How good is red wine really for your health? For more than 20 years, red wine and heart health have been walking hand in hand, as red wine supposedly protects you from “bad” cholesterol, artery damage and other heart diseases.
Red Wine And Health
Everybody knows what red wine is: a red liquid made from grapes, with a moderate amount of alcohol in it, sometimes sold for ridiculous prices to people who will tell you that there is as taste of “raspberry on the palate” and some “freshly mown grass” in the “finish.” I’m not making this up.
Seriously, people have been fermenting grapes to produce an alcoholic beverage for thousands of years and almost equally as long wine was given a medicinal role. Already more than 4,000 years ago Sumerian tablets talked about it. 2,500 years ago famous Greek physician Hippocrates wrote a long treaty about the health benefits. 700 years later the Roman physician Aelius Galenus used it for disinfecting wounds while employed at a gladiator school.
And he sure did something right: only four of his patients died during his four year stint, where his predecessor lost 60.
The “French Paradox”
With that kind of pedigree, one wonders why red wine’s health claims had ever fallen out of favor.
The reason was the looming threat of alcoholism, that during the 1890s became widely recognized as a form of illness. From the late 19th to the late 20th century, if you outed yourself as a regular wine drinker, you could find yourself labeled as an alcoholic pretty quickly. Heck, in the US things for a while went as far as banning alcohol outright (which unfortunately turned into a government-funded economic development program for organized crime).
To the rescue of America’s image of wine as a medicinal aid came none other than news magazine 60 Minutes, that in 1991 aired a broadcast talking about the “French Paradox.” This paradox refers to the French having low occurrences of heart disease, despite practically gorging themselves in everything – from loads of fat to loads of dairy – that made Americans ill.
In the broadcast, Bordeaux scientist Serge Renaud formulated a theory that probably brought tears of joy to the entire Napa Valley and Sonoma County: Renaud believed that moderate consumption of red wine was at the core of the French’s better health. After this 60 Minutes episode aired, red wine sales in the U.S. rose by 44%.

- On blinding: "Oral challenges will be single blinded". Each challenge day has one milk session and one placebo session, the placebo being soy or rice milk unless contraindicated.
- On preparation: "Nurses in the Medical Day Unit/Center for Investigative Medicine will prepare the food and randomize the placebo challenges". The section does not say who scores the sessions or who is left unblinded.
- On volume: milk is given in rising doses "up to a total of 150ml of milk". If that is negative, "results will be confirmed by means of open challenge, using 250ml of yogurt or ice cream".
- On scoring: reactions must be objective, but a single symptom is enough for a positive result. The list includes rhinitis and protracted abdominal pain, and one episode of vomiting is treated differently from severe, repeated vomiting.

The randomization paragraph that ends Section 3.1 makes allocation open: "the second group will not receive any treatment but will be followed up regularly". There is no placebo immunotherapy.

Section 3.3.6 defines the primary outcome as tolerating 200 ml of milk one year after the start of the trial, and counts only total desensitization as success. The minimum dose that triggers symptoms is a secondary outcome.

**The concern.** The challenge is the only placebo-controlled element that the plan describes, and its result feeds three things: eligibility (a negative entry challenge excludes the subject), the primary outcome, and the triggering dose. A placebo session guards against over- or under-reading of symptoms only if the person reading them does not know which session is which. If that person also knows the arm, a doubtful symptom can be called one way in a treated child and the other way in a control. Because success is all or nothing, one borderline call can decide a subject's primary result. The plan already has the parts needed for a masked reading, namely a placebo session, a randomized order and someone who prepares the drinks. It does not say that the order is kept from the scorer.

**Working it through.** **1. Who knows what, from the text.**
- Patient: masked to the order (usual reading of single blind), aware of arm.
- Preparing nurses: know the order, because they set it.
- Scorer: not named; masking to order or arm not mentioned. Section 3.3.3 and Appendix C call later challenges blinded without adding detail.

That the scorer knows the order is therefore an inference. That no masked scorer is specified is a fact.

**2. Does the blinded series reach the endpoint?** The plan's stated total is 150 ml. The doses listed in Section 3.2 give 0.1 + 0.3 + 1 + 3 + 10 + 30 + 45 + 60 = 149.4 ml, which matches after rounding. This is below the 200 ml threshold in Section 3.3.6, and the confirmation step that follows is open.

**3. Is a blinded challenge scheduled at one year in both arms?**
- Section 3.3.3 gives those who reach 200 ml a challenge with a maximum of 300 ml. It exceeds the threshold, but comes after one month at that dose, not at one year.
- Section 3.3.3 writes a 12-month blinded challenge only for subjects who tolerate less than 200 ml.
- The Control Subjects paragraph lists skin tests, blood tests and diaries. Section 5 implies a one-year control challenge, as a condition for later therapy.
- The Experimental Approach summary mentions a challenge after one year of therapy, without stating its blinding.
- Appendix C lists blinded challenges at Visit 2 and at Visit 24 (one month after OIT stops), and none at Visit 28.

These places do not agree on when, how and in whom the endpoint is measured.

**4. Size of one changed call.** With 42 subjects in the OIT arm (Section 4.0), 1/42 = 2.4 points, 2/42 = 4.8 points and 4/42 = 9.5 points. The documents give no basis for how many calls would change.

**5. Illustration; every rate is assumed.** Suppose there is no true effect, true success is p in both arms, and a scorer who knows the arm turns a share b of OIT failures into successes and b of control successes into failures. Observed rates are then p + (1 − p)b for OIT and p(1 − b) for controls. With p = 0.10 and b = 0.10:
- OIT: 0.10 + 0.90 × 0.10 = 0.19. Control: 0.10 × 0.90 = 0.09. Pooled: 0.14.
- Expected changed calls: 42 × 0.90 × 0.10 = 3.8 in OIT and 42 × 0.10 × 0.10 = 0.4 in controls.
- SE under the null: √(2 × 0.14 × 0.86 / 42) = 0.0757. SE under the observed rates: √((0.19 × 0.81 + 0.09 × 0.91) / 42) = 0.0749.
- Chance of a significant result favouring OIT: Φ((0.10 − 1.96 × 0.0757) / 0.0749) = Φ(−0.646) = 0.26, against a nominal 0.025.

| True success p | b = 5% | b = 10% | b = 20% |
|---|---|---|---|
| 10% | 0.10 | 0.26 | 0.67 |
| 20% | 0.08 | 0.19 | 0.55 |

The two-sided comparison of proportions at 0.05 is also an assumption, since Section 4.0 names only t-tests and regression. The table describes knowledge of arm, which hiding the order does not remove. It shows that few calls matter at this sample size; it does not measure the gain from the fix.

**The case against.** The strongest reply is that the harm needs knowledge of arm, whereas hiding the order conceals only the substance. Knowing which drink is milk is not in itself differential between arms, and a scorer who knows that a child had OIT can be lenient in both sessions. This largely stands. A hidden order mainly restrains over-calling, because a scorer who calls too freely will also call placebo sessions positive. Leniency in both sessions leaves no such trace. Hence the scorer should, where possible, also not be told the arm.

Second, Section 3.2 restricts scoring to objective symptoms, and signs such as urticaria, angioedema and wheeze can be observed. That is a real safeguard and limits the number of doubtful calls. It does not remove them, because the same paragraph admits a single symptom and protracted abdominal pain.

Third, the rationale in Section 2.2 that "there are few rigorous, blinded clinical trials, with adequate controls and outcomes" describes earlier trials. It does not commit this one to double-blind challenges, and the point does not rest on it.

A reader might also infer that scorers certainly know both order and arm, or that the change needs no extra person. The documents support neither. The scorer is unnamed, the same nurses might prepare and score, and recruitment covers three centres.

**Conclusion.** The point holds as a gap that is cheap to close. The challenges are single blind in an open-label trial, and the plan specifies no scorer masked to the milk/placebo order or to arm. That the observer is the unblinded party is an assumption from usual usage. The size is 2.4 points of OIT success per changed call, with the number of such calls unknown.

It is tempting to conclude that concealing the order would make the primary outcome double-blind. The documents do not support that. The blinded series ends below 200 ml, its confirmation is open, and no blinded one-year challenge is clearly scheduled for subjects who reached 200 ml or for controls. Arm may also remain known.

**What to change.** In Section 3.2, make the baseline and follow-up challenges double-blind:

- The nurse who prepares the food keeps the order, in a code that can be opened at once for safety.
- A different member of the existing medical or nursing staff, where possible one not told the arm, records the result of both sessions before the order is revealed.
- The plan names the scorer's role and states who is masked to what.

Platelet Activity And Resveratrol
Now we could be lazy gits and dismiss Mr. Renaud’s claims with the fact that he is living and conducting his research in the French region that benefits most from increased wine sales. But we don’t, because that would be shoddy. Instead we take a look at his scientific backing.
Renaud first wrote about his thesis in a 1992 article, saying that red wine lowers platelet activity, which can help against clots building up in arteries. Renaud claimed that through this effect, red wine could reduce the risk of coronary heart disease by 40 percent, when consumed in “moderate” amounts.
Having struck on a sore spot – the discrepancy between the apparently bad eating habits of the French and their yet good health – other researchers got interested and conducted studies of their own. Many found that there indeed was a connection between red wine and heart health, and it looked like only the mechanism through which red wine achieved the effect needed to be identified.
One likely candidate was soon found: resveratrol, an organic compound that occurs in many plants, but especially in the skins of red grapes. For them resveratrol acts like an antimicrobial drug, that protects them from bacteria, fungi and other diseases. After that studies on animals discovered it to also potentially protect against cancer, have antioxidant properties better than vitamin C and help prevent atherosclerosis.
The Other Side Of The Medal
At this point it might look like we could as well finish the article. Case proven and we should all have our red wine, right? Not quiet, because so far we haven’t examined a side that wasn’t given nearly as much media coverage since that fateful 60 Minutes segment.
First of all, Renaud’s and the other studies were correlational, meaning researchers looked at groups of people from different social backgrounds and often were unable to clearly tell what is cause and what is effect in these people’s habits and health.
That some may have gotten it wrong came out in 2010, when French researchers looked at the drinking habits of almost 150,000 people. They indeed found that moderate wine consumption was connected to less heart disease, lower rates of obesity, better cholesterol levels and lower blood pressure. But it wasn’t the wine that was responsible for the better health – it was the higher social status of the wine drinkers. Drinking moderate amounts of red wine, they found, was a habit of healthy people with well paid jobs and a good education. It was not the wine that made them healthy, they were healthy in the first place.
Second, despite that multitude of studies showing positive effects of resveratrol, all of them were done on animals. There so far is no research showing that the same effects happen in humans. For that matter, nobody knows either if consuming huge amounts of pure resveratrol could have adverse effects.
When In Paris, Do As…
Therefore, if wine, or for that matter, reservatrol, has any positive effects on human health needs more research. Research where any outside factors are fully controlled.
Nonetheless, in the past the French really did suffer from fewer heart attacks and other cardiovascular diseases. But the reason why may be very, very simple: they consume fewer calories and move more than the typical American, and as a result suffer from obesity and its related illnesses far less often. Whenever the French stray away from these two health pillars they get as fat as any other population and suffer from the same maladies. Red wine or not.